[A] protective order must be necessary to protect the party from “annoyance, embarrassment, oppression or undue burden or expense.” Rule 26(c) does not provide for any type of order to protect a party from having to divulge privileged information or materials that are not calculated to lead to the discovery of admissible evidence. While a party may object to providing discovery on the basis of privilege or on the basis that the request is not calculated to lead to the discovery of admissible evidence, the Court may only rule on the validity of such an objection in the context of a motion to compel. Such an objection is not a basis upon which the Court may enter a Rule 26(c) protective order.[7]

In addition, the party seeking a protective order bears the burden of establishing good cause.[8] To do this, the movant must make “a particular and specific demonstration of fact, as distinguished from stereotyped and conclusory statements.”[9]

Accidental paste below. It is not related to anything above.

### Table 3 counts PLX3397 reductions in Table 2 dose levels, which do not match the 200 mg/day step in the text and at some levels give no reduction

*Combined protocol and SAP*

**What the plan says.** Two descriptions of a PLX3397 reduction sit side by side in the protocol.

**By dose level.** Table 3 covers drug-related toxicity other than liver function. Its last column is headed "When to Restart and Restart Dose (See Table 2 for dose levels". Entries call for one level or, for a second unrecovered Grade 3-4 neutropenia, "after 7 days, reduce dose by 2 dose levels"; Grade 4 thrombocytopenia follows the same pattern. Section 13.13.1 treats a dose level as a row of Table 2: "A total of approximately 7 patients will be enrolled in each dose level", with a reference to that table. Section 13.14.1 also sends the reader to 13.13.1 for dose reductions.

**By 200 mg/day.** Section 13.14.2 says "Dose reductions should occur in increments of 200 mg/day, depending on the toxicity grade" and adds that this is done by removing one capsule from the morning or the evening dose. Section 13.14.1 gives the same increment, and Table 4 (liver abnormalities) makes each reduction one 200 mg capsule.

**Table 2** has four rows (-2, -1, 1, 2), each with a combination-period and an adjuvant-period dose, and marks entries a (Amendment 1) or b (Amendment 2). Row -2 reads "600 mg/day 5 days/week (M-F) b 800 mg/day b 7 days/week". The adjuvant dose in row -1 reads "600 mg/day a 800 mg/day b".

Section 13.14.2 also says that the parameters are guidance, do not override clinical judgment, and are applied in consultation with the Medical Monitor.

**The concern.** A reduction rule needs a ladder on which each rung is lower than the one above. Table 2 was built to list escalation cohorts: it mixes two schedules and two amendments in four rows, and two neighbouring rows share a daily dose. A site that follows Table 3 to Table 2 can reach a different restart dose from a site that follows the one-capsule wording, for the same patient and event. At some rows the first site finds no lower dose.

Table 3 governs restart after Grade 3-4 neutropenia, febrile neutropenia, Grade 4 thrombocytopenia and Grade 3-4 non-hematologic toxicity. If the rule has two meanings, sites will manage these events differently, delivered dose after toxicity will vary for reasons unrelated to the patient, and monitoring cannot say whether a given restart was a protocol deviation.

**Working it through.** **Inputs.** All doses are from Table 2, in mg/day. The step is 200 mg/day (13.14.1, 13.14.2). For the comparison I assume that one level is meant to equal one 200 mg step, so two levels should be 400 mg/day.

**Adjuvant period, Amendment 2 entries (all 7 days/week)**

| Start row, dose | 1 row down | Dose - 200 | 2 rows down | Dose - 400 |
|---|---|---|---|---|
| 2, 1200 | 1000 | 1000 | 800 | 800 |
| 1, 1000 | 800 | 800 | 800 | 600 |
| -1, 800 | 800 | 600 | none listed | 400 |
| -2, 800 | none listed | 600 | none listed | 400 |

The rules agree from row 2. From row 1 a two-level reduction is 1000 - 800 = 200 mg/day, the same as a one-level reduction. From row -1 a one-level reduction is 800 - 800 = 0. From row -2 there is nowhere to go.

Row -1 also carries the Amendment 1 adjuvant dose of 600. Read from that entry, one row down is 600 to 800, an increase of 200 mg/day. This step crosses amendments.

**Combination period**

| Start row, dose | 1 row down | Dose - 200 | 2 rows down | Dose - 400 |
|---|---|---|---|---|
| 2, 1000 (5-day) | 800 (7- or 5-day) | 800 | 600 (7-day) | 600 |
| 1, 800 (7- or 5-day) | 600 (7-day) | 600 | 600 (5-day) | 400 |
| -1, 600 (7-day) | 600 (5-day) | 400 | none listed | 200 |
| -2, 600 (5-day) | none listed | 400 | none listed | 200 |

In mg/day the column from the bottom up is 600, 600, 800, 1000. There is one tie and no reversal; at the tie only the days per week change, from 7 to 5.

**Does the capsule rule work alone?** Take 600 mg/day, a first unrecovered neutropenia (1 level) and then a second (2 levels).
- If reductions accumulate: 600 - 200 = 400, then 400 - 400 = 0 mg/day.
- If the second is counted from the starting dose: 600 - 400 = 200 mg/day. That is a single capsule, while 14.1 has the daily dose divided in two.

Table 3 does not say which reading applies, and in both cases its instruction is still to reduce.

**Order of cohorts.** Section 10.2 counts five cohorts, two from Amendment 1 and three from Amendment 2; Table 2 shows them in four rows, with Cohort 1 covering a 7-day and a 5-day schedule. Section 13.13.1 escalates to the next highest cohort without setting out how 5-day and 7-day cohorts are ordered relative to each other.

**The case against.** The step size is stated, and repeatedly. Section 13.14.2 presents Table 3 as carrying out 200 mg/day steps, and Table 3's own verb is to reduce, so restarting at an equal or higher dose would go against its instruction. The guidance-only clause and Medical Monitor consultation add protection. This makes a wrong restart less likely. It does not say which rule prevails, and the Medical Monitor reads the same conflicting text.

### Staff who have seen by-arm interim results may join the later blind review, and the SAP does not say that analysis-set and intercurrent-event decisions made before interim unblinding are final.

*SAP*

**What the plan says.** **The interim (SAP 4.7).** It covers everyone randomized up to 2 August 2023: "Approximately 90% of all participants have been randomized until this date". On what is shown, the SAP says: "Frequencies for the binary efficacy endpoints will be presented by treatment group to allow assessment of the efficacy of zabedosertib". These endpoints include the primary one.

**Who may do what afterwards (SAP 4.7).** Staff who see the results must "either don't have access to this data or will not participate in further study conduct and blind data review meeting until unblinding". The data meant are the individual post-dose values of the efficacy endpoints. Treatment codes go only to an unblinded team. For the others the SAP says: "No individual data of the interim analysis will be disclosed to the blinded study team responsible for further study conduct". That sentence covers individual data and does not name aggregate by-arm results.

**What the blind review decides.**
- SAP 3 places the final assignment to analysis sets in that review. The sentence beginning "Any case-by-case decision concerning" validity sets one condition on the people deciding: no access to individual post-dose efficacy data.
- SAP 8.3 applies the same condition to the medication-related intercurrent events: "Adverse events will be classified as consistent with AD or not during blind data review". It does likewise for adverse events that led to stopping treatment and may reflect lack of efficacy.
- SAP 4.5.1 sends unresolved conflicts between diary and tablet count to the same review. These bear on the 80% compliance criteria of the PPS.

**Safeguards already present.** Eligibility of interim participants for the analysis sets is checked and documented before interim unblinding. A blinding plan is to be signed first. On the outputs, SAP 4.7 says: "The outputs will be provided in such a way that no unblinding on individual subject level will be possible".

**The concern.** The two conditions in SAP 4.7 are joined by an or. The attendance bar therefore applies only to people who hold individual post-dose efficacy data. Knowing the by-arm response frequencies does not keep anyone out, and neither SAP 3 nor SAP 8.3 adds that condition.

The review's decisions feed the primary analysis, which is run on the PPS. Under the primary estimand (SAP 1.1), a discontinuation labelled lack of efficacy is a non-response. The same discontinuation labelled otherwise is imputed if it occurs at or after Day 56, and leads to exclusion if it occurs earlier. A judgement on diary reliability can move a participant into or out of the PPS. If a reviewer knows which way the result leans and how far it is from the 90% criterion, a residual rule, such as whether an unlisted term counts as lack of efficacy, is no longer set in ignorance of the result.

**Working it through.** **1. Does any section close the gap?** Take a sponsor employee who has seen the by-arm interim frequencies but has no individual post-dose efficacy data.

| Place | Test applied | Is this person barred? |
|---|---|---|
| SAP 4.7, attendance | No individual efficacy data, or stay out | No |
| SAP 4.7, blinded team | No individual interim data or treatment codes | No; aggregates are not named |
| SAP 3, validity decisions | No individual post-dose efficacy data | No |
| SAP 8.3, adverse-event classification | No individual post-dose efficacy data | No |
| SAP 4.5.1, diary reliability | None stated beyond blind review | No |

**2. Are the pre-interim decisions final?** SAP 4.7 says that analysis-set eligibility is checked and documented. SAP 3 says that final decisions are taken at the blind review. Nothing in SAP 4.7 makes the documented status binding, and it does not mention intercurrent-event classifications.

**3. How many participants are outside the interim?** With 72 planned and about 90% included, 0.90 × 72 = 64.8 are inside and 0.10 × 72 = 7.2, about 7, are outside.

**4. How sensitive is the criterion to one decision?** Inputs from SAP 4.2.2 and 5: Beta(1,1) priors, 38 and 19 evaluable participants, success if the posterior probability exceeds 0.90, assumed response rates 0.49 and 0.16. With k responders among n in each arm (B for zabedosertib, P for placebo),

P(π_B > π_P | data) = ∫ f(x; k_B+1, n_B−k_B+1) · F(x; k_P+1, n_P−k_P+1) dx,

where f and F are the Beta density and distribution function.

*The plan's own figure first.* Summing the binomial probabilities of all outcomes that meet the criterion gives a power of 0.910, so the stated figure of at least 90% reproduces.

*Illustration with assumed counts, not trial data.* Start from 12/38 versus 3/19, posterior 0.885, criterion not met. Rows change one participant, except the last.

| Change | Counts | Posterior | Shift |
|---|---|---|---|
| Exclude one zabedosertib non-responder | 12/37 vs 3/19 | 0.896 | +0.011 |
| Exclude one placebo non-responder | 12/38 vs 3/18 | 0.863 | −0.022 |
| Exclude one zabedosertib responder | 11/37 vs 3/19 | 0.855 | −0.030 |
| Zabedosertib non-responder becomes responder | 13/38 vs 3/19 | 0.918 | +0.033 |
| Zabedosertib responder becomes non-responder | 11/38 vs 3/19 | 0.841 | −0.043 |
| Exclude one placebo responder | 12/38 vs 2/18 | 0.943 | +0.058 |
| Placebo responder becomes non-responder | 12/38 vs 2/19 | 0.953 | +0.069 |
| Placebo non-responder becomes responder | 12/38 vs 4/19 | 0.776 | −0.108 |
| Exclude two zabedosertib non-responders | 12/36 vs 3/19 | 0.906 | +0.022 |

Plaintiff seeks a protective order because the information sought by the disputed interrogatories allegedly is privileged, irrelevant, and violates his constitutional rights. However, Plaintiff does not demonstrate under which specific category set out in Rule 26(c) (i.e. annoyance, embarrassment, oppression, or undue burden or expense) warrants a protective order for this discovery dispute. The only mention of the specific categories is set forth in Plaintiff’s prayer for relief which states that the disputed interrogatories impose an undue burden and expense. As explained above, however, Plaintiff bears the burden to establish good cause for the entry of a protective order by providing a particular and specific demonstration of fact, as distinguished from stereotyped and conclusory statements.[10] “[A]n affidavit or other evidentiary proof is the best way for a party to demonstrate undue burden under Rule 26(c), but, at a minimum, the party must provide a detailed explanation as to the nature and extent of the claimed burden or expense.”[11] Here, Plaintiff does not provide a detailed explanation as to the nature and extent of the claimed burden or expense. Rather, Plaintiff merely makes a conclusory statement that the disputed interrogatories impose an undue burden or expense. As a result, Plaintiff fails to show good cause to enter a protective order.